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A breathtakingly original rendering of the Trojan War Winner of the Orange Prize for Fiction 2012
Madeline Miller has a BA and MA from Brown University in Latin and Ancient Greek, and has taught both for over a decade. She has also studied at the Yale School of Drama, specialising in adapting classical tales to a modern audience. The Song of Achilles, her first novel, was awarded the 2012 Orange Prize for Fiction and was a New York Times Bestseller. It has been translated into twenty-three languages including Dutch, Mandarin, Japanese, Turkish, Arabic and Greek. Madeline was also shortlisted for the 2012 Stonewall Writer of the Year, and her essays have appeared in a number of publications including the Guardian and Wall Street Journal. She currently lives in Narberth, MA, where she is working on her second novel.
A captivating retelling of the Iliad and events leading up to it through the point of view of Patroclus: it's a hard book to put down, and any classicist will be enthralled by her characterisation of the goddess Thetis, which carries the true savagery and chill of antiquity -- Donna Tartt * The Times Christmas Books * I loved it * J.K. Rowling * Mary Renault lives again! A ravishingly vivid and convincing version of one of the most legendary of love stories * Emma Donoghue, author of number one bestseller, Room * Original, clever, and in a class of its own ... an incredibly compelling and seductive read * Independent on Sunday * A remarkably fresh take on one of the most familiar narratives in western literature * The Times * Extraordinary ... Beautifully descriptive and heart-achingly lyrical, this is a love story as sensitive and intuitive as any you will find * Daily Mail * Sexy, dangerous, mystical * Bettany Hughes * If I were to give a prize for the best work of fiction I've read this year, this would be the runaway winner. As a first novel, it heralds the arrival of a major new talent * A.N. Wilson, Reader's Digest * Inventive, passionate, uplifting and different. It will appeal to all ages. It's a book which despite some of the stiffest competition in the modern world is a truly worthy winner * Joanna Trollope, chair of the judges for the Orange Prize for Fiction 2012 *
Following in Mary Renault's footsteps and adding some surefooted steps of her own, Miller debuts with a novel that combines the poetic drama of The Iliad with a 21st-century understanding of war, sex, sexual politics, and Trojan War heroism. Miller's tale begins with Patroclus' unhappy childhood as the disappointing son of an ambitious king. Exiled to Phthia, the 10-year-old is befriended by confident Prince Achilles. Over time their friendship blooms into love, while Achilles' mother, the sea nymph Thetis, grows jealously resentful. Patroclus and Achilles follow Agamemnon to recapture Helen from Troy, but the siege wears heavily on Achilles, who awaits the destiny his mother has foretold and his mentor, the centaur Master Chiron, has forewarned: to become the greatest of Greek warriors. In addition to the central story of Achilles and Patroclus, Miller offers a complex study of Briseis, the trophy beauty who inspires a rift between Achilles and Agamemnon; evokes Iphigenia's sacrifice at Aulis in one quick, brutal image; and probes relationships Homer only hinted at. With language both evocative of her predecessors and fresh, and through familiar scenes that explore new territory, this first-time novelist masterfully brings to life an imaginative yet informed vision of ancient Greece featuring divinely human gods and larger-than-life mortals. She breaks new ground retelling one of the world's oldest stories about men in love and war, but it is the extraordinary women-Iphigenia, Briseis, and Thetis-who promise readers remarkable things to come as Miller carves out a custom-made niche in historical fiction. Agent: Barer Literary. (Mar.) (c) Copyright PWxyz, LLC. All rights reserved.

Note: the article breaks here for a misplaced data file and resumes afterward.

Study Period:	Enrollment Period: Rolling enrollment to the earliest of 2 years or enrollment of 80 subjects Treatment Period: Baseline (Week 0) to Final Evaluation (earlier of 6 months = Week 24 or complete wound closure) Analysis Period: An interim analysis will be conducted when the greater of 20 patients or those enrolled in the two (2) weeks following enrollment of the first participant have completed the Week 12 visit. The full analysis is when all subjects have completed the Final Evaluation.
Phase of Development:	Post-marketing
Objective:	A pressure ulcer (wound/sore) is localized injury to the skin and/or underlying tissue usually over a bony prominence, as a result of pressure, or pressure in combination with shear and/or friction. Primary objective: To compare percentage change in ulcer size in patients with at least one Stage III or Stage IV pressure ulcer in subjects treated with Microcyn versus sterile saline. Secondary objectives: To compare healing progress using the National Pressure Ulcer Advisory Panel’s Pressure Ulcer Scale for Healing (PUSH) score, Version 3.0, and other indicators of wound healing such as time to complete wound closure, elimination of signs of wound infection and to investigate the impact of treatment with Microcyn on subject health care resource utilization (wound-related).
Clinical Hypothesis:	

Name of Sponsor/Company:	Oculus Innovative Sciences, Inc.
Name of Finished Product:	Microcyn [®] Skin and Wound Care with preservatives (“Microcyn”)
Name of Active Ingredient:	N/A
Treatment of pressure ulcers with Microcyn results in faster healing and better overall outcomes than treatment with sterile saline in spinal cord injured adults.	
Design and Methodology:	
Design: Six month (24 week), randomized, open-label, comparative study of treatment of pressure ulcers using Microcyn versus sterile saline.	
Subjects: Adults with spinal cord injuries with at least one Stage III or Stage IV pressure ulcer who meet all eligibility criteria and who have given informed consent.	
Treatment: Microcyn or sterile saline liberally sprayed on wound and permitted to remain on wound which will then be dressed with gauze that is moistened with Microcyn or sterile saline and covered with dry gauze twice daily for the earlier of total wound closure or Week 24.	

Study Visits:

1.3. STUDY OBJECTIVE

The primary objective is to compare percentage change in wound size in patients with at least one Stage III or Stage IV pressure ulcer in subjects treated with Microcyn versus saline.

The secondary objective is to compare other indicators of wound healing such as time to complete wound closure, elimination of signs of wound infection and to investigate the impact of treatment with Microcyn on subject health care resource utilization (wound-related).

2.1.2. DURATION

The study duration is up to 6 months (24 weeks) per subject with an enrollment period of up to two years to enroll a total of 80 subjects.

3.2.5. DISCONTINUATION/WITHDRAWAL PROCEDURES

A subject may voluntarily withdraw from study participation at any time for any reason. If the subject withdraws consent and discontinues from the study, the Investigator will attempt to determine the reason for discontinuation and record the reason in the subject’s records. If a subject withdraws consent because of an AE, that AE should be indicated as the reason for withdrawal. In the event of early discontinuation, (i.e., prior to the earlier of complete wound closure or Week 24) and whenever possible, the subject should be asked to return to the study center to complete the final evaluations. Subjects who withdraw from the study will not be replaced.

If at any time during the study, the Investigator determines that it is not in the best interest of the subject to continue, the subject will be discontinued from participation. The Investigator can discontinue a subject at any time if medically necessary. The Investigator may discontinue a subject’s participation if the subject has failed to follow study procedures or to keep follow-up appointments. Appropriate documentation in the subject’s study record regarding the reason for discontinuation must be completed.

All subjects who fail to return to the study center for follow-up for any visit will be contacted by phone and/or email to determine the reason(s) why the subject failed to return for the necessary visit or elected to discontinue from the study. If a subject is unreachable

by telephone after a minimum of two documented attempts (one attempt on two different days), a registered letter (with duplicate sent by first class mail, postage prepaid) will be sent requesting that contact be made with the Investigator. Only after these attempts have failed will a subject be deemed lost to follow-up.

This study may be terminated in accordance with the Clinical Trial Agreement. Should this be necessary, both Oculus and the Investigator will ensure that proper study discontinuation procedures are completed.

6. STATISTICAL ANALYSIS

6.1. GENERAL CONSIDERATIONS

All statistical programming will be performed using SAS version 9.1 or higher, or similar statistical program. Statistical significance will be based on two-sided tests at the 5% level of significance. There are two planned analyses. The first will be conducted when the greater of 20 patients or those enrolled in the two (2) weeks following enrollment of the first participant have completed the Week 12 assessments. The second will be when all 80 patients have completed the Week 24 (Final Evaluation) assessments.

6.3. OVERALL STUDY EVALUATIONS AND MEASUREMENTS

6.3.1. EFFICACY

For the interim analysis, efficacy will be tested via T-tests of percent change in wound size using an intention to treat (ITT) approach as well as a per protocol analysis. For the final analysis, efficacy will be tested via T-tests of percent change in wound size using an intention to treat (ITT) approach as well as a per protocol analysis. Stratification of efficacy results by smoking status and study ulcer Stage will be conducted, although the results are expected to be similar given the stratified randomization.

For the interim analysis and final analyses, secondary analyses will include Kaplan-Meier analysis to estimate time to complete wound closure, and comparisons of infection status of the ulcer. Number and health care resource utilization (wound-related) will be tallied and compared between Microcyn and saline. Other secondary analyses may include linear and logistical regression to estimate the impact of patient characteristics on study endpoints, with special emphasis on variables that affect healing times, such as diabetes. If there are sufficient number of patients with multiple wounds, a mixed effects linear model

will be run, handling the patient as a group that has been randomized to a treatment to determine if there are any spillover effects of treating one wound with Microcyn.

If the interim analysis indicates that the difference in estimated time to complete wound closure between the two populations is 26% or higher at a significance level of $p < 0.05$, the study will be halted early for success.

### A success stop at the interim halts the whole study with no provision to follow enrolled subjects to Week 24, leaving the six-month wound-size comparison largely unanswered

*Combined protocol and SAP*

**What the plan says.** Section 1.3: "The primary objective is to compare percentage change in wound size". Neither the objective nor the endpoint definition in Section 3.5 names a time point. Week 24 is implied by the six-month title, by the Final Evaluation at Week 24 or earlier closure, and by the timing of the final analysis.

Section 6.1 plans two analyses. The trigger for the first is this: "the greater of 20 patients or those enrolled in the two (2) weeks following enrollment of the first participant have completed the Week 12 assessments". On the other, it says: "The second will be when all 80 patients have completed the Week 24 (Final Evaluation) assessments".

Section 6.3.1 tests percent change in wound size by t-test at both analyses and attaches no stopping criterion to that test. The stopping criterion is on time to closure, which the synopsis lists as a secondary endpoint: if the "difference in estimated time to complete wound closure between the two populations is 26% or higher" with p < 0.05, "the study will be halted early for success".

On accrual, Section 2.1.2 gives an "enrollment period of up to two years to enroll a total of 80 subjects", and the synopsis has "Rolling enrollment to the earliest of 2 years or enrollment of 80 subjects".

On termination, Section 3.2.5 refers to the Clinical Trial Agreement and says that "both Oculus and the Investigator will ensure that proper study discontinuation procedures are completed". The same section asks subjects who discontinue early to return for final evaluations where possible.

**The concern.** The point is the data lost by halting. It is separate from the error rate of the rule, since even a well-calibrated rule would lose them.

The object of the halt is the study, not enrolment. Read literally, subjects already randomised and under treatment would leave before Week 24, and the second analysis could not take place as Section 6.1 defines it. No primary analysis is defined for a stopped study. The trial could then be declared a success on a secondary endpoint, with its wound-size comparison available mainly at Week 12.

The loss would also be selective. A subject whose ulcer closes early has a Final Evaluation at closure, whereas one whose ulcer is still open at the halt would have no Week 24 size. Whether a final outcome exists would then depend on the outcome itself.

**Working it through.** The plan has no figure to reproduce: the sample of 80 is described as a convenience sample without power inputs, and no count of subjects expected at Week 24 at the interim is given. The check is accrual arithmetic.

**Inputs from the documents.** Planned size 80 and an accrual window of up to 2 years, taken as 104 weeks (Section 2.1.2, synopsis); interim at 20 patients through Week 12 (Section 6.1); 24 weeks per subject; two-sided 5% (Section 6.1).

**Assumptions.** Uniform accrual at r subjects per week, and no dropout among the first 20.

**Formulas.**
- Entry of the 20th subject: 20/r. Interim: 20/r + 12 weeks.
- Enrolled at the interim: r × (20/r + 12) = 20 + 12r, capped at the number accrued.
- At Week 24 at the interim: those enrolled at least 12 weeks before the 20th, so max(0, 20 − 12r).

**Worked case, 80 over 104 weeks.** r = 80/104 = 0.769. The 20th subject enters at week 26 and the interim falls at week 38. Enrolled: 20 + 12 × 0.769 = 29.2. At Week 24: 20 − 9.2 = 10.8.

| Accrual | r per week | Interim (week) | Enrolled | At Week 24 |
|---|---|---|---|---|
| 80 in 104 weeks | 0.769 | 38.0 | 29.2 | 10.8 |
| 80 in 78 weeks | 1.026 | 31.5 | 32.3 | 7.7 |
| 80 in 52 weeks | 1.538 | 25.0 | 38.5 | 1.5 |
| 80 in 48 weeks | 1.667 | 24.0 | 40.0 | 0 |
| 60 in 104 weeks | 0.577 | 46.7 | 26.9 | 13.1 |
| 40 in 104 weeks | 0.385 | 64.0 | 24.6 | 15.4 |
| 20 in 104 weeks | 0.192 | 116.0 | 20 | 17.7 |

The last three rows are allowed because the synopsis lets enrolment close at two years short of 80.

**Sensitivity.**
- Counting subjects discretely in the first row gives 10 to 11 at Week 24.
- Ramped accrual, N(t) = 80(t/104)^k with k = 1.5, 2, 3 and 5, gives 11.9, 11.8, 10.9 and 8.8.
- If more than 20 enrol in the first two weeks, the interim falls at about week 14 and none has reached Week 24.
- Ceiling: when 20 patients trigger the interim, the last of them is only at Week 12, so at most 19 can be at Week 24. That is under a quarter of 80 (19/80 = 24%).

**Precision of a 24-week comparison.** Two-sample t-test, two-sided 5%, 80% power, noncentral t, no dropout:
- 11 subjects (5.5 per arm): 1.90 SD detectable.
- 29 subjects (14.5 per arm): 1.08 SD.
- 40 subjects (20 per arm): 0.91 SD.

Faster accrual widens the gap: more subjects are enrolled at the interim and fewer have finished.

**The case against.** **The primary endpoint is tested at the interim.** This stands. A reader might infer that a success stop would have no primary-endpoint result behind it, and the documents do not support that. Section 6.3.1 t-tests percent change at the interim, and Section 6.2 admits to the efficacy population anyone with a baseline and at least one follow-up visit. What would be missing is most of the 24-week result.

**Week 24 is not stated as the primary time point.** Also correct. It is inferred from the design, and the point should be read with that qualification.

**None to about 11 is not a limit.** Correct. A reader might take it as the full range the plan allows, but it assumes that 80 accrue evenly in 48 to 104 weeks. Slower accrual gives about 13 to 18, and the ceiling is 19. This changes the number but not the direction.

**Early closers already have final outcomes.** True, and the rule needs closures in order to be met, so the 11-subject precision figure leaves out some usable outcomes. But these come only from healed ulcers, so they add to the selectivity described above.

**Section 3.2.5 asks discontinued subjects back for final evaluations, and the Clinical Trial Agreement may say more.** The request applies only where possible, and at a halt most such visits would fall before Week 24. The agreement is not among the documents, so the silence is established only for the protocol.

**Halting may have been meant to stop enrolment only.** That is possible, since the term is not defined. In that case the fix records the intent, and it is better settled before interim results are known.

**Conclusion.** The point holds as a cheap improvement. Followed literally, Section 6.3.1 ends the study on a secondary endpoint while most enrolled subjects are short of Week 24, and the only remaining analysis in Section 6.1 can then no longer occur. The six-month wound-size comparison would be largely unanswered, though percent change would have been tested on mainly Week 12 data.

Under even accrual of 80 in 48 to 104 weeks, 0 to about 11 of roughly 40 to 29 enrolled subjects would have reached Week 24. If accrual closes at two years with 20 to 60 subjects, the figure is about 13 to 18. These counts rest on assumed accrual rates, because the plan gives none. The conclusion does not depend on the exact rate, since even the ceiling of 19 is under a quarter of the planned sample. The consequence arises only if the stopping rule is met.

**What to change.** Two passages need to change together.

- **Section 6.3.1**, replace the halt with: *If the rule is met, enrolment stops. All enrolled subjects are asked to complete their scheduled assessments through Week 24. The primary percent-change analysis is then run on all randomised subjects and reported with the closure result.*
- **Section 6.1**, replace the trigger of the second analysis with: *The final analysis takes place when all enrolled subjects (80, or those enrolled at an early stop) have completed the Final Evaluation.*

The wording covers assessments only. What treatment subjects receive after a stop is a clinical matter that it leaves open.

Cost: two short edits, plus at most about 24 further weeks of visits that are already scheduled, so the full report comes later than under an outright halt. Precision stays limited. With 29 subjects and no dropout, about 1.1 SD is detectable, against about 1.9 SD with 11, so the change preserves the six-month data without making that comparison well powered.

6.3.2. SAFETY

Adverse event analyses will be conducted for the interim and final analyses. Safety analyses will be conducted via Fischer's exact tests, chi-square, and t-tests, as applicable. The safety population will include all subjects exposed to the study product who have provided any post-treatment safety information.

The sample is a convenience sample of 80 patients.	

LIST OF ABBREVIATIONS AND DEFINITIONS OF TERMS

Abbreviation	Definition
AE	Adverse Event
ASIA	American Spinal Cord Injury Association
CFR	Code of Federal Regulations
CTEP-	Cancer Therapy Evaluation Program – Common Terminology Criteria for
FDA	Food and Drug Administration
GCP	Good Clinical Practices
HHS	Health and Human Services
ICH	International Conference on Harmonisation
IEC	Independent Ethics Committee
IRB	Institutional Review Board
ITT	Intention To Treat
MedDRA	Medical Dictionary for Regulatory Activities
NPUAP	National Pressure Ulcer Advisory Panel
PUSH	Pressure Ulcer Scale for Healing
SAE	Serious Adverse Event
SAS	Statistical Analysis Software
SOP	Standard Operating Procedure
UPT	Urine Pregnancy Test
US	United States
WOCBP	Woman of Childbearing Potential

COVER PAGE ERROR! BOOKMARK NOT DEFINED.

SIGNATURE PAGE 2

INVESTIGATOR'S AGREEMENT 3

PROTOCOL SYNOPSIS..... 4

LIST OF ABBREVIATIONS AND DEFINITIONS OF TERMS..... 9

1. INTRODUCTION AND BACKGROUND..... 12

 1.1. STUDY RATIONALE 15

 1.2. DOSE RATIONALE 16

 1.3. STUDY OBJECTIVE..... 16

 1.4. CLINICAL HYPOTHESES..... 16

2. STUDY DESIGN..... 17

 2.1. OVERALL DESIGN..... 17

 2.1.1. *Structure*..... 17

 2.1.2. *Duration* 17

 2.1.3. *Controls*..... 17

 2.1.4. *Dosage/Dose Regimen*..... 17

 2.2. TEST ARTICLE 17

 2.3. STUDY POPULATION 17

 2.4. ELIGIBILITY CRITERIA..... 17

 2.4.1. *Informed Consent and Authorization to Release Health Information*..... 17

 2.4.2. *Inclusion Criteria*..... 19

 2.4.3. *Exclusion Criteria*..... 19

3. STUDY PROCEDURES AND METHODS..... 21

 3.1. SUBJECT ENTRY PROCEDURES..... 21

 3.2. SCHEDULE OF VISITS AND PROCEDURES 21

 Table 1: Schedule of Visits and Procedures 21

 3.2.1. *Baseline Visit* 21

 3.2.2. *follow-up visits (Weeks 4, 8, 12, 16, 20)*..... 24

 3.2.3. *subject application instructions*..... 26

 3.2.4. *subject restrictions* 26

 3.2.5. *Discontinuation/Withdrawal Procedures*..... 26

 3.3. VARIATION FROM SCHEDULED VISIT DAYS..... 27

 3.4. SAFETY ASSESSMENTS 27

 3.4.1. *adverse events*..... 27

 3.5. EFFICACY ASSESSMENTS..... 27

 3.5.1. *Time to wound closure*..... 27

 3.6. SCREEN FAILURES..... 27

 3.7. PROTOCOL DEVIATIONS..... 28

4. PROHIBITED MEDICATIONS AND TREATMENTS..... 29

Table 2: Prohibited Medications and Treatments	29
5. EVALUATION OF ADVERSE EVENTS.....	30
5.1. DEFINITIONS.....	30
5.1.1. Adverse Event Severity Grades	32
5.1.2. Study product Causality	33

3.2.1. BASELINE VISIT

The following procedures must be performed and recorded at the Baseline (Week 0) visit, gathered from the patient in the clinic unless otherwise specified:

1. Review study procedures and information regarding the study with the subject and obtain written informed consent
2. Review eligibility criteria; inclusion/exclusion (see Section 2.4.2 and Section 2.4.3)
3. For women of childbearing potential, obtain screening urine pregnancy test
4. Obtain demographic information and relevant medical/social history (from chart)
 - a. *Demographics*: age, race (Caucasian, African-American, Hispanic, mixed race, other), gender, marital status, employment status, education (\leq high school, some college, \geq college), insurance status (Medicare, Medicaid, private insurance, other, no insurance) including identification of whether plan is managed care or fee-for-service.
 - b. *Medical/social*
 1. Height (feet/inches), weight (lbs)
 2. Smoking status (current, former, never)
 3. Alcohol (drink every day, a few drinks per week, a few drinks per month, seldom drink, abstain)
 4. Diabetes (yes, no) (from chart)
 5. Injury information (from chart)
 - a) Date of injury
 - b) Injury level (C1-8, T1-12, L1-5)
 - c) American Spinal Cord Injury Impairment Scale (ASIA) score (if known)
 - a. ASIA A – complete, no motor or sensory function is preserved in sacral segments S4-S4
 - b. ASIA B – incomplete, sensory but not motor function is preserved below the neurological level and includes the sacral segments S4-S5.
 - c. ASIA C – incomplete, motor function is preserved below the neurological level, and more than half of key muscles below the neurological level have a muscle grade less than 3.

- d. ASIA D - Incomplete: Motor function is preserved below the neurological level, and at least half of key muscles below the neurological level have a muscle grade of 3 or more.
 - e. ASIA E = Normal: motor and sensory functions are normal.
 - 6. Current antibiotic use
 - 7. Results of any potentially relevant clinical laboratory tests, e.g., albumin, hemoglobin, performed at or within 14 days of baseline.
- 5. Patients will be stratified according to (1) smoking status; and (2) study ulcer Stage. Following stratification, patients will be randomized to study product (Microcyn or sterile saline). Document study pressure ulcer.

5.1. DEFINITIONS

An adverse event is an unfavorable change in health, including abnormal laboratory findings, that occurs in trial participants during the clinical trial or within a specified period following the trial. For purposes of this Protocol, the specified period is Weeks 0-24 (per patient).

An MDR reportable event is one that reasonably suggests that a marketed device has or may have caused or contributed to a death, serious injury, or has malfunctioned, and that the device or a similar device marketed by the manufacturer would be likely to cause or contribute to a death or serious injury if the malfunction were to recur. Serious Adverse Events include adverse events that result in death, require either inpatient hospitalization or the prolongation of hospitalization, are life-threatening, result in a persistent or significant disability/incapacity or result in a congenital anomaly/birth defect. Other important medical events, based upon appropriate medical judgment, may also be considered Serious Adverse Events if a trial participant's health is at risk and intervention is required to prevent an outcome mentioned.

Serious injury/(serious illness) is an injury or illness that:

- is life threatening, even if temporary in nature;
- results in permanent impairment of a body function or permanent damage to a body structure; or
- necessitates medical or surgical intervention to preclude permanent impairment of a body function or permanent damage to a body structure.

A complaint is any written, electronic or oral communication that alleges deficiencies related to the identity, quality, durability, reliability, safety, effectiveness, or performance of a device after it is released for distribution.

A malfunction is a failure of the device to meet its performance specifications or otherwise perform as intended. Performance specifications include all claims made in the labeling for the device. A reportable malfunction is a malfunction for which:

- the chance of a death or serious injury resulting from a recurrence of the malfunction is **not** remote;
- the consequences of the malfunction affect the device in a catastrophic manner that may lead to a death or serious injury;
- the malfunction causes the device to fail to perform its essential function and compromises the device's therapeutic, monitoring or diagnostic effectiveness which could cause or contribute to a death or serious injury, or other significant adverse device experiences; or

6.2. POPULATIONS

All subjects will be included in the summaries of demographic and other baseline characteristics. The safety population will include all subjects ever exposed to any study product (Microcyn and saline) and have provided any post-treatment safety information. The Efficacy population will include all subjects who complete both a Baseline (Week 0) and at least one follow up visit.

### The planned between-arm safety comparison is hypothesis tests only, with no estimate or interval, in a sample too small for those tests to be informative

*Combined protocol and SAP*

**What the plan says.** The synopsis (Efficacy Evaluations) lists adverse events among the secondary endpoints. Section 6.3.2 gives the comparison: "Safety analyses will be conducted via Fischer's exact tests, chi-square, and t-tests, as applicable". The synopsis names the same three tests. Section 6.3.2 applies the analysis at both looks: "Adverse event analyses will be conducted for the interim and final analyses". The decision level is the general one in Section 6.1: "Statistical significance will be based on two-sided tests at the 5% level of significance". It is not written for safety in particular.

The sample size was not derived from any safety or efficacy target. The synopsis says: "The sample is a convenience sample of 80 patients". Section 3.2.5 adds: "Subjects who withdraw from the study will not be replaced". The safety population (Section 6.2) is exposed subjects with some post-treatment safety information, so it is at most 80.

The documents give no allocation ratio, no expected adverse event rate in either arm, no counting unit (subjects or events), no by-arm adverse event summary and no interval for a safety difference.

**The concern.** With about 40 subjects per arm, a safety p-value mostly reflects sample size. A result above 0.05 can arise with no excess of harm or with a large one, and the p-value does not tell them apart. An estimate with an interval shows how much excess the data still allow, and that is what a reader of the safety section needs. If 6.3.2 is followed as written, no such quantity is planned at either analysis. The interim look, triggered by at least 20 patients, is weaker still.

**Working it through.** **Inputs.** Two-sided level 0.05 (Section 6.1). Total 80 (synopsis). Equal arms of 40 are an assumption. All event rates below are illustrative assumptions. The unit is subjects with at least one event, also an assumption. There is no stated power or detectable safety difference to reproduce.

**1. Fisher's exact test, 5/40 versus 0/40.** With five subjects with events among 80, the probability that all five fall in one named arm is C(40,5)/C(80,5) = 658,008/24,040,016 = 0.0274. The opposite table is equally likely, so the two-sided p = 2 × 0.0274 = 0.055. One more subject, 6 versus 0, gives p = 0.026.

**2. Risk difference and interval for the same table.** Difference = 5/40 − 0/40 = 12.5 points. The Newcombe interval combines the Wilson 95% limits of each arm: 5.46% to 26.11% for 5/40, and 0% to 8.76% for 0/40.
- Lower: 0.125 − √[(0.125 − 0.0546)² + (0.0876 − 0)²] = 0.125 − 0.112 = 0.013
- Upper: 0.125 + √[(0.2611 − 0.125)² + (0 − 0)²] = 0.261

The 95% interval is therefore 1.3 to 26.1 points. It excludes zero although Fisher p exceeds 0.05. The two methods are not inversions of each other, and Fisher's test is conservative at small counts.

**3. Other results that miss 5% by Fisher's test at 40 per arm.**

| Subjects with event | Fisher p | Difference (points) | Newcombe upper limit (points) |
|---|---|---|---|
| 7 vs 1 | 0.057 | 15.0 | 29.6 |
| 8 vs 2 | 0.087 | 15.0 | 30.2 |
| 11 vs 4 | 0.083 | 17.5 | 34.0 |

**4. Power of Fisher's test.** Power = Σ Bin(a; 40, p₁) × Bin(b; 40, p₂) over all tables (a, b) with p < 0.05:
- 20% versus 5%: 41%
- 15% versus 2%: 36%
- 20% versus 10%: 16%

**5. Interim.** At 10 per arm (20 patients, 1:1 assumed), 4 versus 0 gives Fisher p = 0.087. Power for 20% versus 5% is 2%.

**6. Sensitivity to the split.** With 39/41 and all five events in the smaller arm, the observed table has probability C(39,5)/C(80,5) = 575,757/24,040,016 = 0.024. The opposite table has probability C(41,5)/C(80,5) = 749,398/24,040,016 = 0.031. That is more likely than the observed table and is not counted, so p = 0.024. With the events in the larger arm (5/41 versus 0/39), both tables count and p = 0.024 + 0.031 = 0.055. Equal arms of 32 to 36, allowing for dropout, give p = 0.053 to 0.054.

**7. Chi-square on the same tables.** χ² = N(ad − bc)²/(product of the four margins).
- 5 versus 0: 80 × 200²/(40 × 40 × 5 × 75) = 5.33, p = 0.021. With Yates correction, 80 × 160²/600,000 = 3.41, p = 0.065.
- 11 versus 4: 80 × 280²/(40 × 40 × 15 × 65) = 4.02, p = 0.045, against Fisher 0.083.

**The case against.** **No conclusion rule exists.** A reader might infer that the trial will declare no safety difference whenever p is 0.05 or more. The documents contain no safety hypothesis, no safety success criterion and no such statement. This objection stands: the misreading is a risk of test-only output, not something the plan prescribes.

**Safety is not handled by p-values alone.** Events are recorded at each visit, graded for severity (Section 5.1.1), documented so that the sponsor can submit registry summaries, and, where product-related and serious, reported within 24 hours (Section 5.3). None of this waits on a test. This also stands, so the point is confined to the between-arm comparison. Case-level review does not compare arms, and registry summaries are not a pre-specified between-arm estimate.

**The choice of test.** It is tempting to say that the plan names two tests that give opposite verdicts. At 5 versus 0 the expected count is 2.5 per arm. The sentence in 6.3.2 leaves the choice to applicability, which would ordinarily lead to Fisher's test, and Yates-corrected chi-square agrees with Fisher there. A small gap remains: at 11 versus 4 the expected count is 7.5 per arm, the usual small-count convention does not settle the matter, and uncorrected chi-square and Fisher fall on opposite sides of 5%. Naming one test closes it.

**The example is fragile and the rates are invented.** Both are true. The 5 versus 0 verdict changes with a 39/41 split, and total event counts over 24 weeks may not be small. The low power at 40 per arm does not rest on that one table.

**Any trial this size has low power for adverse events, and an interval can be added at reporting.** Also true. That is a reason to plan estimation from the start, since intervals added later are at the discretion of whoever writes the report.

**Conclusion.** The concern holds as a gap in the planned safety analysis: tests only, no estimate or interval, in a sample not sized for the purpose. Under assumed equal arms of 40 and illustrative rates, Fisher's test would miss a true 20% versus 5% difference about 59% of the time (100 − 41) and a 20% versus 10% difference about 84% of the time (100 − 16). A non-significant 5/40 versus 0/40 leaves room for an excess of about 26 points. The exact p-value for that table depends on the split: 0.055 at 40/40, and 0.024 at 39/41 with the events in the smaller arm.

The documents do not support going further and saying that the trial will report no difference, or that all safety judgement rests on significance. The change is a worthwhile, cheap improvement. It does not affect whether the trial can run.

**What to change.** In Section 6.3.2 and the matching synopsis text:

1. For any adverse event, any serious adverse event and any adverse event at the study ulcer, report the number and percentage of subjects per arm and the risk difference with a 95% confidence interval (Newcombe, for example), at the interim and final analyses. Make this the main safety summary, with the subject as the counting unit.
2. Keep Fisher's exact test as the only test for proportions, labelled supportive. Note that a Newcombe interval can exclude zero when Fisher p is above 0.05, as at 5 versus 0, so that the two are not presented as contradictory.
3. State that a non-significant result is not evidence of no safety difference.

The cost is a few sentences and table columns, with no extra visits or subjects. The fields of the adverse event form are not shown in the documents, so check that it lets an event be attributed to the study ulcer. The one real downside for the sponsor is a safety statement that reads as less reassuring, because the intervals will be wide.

Patroclus, exiled prince of ancient Greece and lover of the famous warrior Achilles, is at the center of this romantic tale, Miller's first novel, which also features many other mythical heroes, both human and divine, with the Trojan War as a backdrop. VERDICT The interference of the Greek deities in mortals' daily lives makes for a stunning mix of larger-than-life action and authentically human emotions, while stellar writing and sympathetic portrayals of complex characters breathe new life into an ancient story. (c) Copyright 2012. Library Journals LLC, a wholly owned subsidiary of Media Source, Inc. No redistribution permitted.